Archive for July, 2009

PHILADELPHIA, PA.- Drawing together a diverse range of paintings and sculptures from across the subcontinent, Ragas and Rajas: Musical Imagery of Courtly India explores the confluence of sight and sound, king and god throughout a millennium of artistic vision in India. Artists also imagined the modes of classical Indian music (ragas) as vivid scenes from an idealized world inhabited by human and divine courtiers. These images were paired with poetry and organized into sets called ragamalas (garlands of ragas). Made exclusively for India’s royal patrons, ragamalas blend music, poetry, and painting in a unique synthesis of aesthetic experiences. The exhibition will be on view at the Philadelphia Museum of Art through November 18th, 2009.

As the visual arts of India reveal, music played a central role in the lives of rajas (rulers) and their retinues. Depictions of royal assemblies invariably include musicians, as do scenes of festivals and celebrations for birth or marriage. Drums and horns rallied troops and announced the arrival of the raja’s army, as shown in paintings from across the region. Music was (and is still today) central to the worship, identities, and stories of supreme royalty—the Hindu gods. In the idyllic “miniature” painting “The Gods Sing and Dance for Shiva and Parvati” (1780-1790), the entertainment of the divine court echoes that of the earthly. For some deities, music-making is inseparable from their identities: Krishna enchants devotees with his flute; Shiva plays his two-headed drum as he dances the cosmic cycles of creation and destruction.

“The human and the divine really overlap in the visual arts of India,” said exhibition organizer Yael Rice, Assistant Curator of Indian and Himalayan Art. “For both rajas and gods, musical performance is portrayed as a source not only of pleasure, but also of earthly and heavenly power.”

Museum History

In 1876, the Pennsylvania Museum and School of Industrial Art (as it was originally titled) was chartered with a goal of establishing “a Museum of Art, in all its branches and technical application, and with a special view to the development of the art and textile industries of the state.” The founders envisioned a museum along the lines of the recently completed South Kensington Museum in London (today known as the Victoria and Albert Museum), but different in having an active school as a close adjunct—where creative craftsmen could be trained for the growing industries of the United States.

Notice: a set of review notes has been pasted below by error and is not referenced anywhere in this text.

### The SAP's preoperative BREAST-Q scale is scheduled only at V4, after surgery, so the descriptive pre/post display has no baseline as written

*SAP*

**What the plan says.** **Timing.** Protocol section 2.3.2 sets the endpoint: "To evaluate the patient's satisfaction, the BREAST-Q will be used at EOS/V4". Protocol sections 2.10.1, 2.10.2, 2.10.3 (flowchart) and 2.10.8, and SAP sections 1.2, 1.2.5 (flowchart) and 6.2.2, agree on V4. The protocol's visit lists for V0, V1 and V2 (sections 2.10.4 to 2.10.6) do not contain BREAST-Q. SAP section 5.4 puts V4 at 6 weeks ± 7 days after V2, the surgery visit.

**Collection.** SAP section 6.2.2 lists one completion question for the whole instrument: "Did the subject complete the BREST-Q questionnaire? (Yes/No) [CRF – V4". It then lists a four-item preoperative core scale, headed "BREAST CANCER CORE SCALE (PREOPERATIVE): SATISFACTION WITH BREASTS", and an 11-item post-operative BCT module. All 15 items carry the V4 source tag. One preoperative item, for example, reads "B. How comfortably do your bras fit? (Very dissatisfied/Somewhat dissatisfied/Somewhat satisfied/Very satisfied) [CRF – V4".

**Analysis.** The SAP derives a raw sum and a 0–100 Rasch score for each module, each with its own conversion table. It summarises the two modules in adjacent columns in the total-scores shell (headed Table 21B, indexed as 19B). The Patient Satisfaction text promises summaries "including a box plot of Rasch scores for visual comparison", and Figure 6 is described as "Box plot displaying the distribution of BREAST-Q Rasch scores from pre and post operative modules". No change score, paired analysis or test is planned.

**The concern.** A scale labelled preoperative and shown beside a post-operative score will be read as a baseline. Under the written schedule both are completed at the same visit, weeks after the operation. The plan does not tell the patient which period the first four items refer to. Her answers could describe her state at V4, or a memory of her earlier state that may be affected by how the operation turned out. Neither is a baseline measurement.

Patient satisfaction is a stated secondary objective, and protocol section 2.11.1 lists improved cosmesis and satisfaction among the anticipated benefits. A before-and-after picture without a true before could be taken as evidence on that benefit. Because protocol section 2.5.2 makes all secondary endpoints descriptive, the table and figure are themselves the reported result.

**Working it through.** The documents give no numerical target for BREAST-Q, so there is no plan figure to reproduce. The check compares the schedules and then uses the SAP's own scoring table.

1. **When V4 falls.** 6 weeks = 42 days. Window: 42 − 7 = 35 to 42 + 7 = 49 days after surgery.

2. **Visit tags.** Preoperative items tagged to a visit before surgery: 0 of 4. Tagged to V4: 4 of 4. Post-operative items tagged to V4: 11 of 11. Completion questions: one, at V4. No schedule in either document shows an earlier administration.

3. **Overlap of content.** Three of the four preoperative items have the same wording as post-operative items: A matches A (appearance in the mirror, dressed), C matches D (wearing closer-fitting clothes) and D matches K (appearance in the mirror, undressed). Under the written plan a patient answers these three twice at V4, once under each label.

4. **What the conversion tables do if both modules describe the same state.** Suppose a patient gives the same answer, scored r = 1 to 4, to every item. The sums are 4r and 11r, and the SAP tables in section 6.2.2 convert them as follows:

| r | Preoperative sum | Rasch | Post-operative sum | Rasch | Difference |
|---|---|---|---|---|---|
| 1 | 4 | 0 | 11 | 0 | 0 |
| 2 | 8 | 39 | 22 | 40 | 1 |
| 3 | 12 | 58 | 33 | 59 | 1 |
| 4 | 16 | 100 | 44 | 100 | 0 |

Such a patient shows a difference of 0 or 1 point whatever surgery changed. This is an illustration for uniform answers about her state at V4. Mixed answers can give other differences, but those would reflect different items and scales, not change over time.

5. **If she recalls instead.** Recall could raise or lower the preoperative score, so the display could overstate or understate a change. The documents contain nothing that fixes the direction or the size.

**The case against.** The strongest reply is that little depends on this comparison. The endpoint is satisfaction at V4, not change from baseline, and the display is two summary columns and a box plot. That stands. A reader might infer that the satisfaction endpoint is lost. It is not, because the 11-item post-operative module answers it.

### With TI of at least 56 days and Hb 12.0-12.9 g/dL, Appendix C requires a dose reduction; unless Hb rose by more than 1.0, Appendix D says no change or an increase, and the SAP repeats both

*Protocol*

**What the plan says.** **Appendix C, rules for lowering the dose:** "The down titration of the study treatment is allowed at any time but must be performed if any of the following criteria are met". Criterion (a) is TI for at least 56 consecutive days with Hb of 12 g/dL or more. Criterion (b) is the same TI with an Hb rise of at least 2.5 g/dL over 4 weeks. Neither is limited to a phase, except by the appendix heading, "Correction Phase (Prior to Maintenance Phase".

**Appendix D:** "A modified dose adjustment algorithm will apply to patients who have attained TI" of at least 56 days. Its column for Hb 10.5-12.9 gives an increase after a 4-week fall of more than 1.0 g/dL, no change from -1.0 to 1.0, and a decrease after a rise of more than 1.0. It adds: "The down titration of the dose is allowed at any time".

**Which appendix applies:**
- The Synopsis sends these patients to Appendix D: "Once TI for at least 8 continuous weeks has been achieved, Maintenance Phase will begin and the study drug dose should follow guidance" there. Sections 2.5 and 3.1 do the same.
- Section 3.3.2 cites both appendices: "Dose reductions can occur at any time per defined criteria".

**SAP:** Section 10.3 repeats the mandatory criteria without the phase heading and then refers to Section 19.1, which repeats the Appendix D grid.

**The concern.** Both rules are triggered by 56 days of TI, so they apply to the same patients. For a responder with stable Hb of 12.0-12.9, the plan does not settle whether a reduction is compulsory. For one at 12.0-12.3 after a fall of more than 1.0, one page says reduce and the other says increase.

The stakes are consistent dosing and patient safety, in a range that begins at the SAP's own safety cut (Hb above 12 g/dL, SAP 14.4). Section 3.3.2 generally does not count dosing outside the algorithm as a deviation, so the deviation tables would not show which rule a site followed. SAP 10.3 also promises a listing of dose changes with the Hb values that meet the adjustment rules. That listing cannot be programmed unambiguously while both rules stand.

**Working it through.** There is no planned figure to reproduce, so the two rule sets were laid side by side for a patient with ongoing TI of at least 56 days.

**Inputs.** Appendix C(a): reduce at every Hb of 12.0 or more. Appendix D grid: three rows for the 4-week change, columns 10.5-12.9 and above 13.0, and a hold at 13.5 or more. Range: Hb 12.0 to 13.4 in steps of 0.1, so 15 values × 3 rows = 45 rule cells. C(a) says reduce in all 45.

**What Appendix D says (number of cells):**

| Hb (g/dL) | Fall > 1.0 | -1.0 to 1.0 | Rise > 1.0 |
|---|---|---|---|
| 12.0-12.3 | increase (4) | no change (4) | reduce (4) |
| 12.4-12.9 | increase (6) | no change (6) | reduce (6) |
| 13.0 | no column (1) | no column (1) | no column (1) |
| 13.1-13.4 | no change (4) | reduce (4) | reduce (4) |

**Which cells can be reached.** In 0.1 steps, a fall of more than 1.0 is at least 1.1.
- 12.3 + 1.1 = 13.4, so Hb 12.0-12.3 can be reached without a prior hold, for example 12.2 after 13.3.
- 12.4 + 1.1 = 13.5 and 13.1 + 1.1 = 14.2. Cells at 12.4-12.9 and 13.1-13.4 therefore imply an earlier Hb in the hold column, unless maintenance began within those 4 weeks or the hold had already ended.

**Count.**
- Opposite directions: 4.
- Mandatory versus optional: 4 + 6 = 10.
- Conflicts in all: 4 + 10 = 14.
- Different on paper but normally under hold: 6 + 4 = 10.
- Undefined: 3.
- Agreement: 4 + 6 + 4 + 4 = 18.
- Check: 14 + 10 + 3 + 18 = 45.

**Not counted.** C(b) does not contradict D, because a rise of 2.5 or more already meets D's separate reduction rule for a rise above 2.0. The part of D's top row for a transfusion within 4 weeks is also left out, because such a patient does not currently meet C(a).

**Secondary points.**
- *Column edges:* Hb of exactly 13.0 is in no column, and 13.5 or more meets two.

On May 10, 1877, exactly one year after the inauguration of the Centennial Exposition, Memorial Hall reopened as a permanent museum. The Pennsylvania Museum School of Industrial Art opened on December 17, 1877, in a separate location at 312 North Broad Street, with an entering class of 100 students. The school’s growing enrollment necessitated a series of moves over the next 15 years to larger quarters, until finally on September 10, 1893, classes opened in a new building at Broad and Pine Streets designed by John Haviland in the Greek Revival style. All students received instruction in drawing, painting, and modeling, with specialized courses in textiles, furniture design, pottery, wood carving, metalwork, and other crafts.

Indian Art Ideas



When is Art pornography?

   Posted by: admin    in Art News Updates

Mumbai: A recent news report mentioned that a Chinese woman landed herself in trouble when she tried to sell an ancient mirror containing an image which had four pairs of lovers on it. She was arrested on charges of selling pornography. In Mumbai too, artists have often faced flak for art that has been ‘misconstrued’ as pornography.

One of the most prominent cases being that of renowned artist Akbar Padamsee who was arrested for his ‘nude’ works in 1954. “Both the lower and higher courts upheld my view,” he asserts. “I think pornography is in the mind of the spectator and it is the latter who must be taken to the psychiatrist, not the artist.”

Another instance is the exhibition Futurisitic Shiva by artist Rajat Dhar that showed at Ashish Balram Nagpal’s gallery last year. “It got me into a tangle with the cops because it focused on Shiva’s torso,” says Nagpal. “I also had a serious problem when I presented Sanjeev Khandekar’s show in 2007 called Tits, Clits and Elephant Dick at Jehangir Art Gallery. Someone filed a litigation saying his work was all about nudity,” he recalls. “It’s not right. You can’t censor art; it goes against what it stands for.”

Echoes gallery owner Shireen Gandhy on the public uproar of Khandekar’s exhibition that resulted in the work subsequently being taken out by the management of the gallery. “That was the most reprimandable thing! It makes my blood boil and I feel so disgruntled and sick about it as it had become a whole moral police issue.”

But secretary of Jehangir Art Gallery, K G Menon, has a differing view. “Our management has taken a strong objection to nude works being shown in the gallery; works that are ‘unbearable’ are not put up. That is because this is a public gallery and we have even five and six-year-olds coming in and such nude works can definitely harm their young minds.”

Gallery owner Vickram Sethi has the last say, “In India, we have such a convoluted view of pornography and it’s quite a hypocritical stance. Look at Indian mythology — it borders on the erotic!”